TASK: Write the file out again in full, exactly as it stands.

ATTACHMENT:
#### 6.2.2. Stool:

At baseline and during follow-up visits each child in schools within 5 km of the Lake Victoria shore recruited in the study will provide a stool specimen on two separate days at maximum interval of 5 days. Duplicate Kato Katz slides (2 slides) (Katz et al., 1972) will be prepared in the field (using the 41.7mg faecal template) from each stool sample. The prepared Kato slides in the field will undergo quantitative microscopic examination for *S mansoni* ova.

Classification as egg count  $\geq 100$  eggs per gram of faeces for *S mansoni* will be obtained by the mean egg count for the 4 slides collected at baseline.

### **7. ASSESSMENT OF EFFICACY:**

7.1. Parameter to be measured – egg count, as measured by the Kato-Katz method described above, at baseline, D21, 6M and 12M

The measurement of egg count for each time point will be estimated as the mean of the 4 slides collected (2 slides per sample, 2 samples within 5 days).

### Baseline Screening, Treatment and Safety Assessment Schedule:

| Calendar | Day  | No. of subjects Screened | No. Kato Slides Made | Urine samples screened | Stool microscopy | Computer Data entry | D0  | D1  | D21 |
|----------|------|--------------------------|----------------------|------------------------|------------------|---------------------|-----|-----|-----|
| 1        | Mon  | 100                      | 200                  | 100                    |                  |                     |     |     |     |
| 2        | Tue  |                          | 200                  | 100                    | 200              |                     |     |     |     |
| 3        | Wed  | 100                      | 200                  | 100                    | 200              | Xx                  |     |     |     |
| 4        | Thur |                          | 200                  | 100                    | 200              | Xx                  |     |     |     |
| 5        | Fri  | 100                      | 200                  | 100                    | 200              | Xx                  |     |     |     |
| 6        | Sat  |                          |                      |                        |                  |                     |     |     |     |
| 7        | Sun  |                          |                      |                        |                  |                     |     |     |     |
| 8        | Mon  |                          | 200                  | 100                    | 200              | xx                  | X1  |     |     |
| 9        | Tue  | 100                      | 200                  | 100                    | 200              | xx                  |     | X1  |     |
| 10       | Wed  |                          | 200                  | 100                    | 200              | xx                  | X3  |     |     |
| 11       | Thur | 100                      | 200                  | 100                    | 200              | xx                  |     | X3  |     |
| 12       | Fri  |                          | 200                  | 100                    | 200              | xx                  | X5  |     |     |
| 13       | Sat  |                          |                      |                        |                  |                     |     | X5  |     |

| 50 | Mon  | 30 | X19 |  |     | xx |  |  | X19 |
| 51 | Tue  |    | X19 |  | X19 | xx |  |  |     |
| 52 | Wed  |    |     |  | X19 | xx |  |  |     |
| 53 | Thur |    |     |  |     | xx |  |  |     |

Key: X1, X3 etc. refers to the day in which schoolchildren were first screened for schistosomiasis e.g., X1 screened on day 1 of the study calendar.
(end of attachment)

#### 6.2.2. Stool:

At baseline and during follow-up visits each child in schools within 5 km of the Lake Victoria shore recruited in the study will provide a stool specimen on two separate days at maximum interval of 5 days. Duplicate Kato Katz slides (2 slides) (Katz et al., 1972) will be prepared in the field (using the 41.7mg faecal template) from each stool sample. The prepared Kato slides in the field will undergo quantitative microscopic examination for *S mansoni* ova.

Classification as egg count  $\geq 100$  eggs per gram of faeces for *S mansoni* will be obtained by the mean egg count for the 4 slides collected at baseline.

### **7. ASSESSMENT OF EFFICACY:**

7.1. Parameter to be measured – egg count, as measured by the Kato-Katz method described above, at baseline, D21, 6M and 12M

The measurement of egg count for each time point will be estimated as the mean of the 4 slides collected (2 slides per sample, 2 samples within 5 days).

### Baseline Screening, Treatment and Safety Assessment Schedule:

| Calendar | Day  | No. of subjects Screened | No. Kato Slides Made | Urine samples screened | Stool microscopy | Computer Data entry | D0  | D1  | D21 |
|----------|------|--------------------------|----------------------|------------------------|------------------|---------------------|-----|-----|-----|
| 1        | Mon  | 100                      | 200                  | 100                    |                  |                     |     |     |     |
| 2        | Tue  |                          | 200                  | 100                    | 200              |                     |     |     |     |
| 3        | Wed  | 100                      | 200                  | 100                    | 200              | Xx                  |     |     |     |
| 4        | Thur |                          | 200                  | 100                    | 200              | Xx                  |     |     |     |
| 5        | Fri  | 100                      | 200                  | 100                    | 200              | Xx                  |     |     |     |
| 6        | Sat  |                          |                      |                        |                  |                     |     |     |     |
| 7        | Sun  |                          |                      |                        |                  |                     |     |     |     |
| 8        | Mon  |                          | 200                  | 100                    | 200              | xx                  | X1  |     |     |
| 9        | Tue  | 100                      | 200                  | 100                    | 200              | xx                  |     | X1  |     |
| 10       | Wed  |                          | 200                  | 100                    | 200              | xx                  | X3  |     |     |
| 11       | Thur | 100                      | 200                  | 100                    | 200              | xx                  |     | X3  |     |
| 12       | Fri  |                          | 200                  | 100                    | 200              | xx                  | X5  |     |     |
| 13       | Sat  |                          |                      |                        |                  |                     |     | X5  |     |

| 50 | Mon  | 30 | X19 |  |     | xx |  |  | X19 |
| 51 | Tue  |    | X19 |  | X19 | xx |  |  |     |
| 52 | Wed  |    |     |  | X19 | xx |  |  |     |
| 53 | Thur |    |     |  |     | xx |  |  |     |

Key: X1, X3 etc. refers to the day in which schoolchildren were first screened for schistosomiasis e.g., X1 screened on day 1 of the study calendar.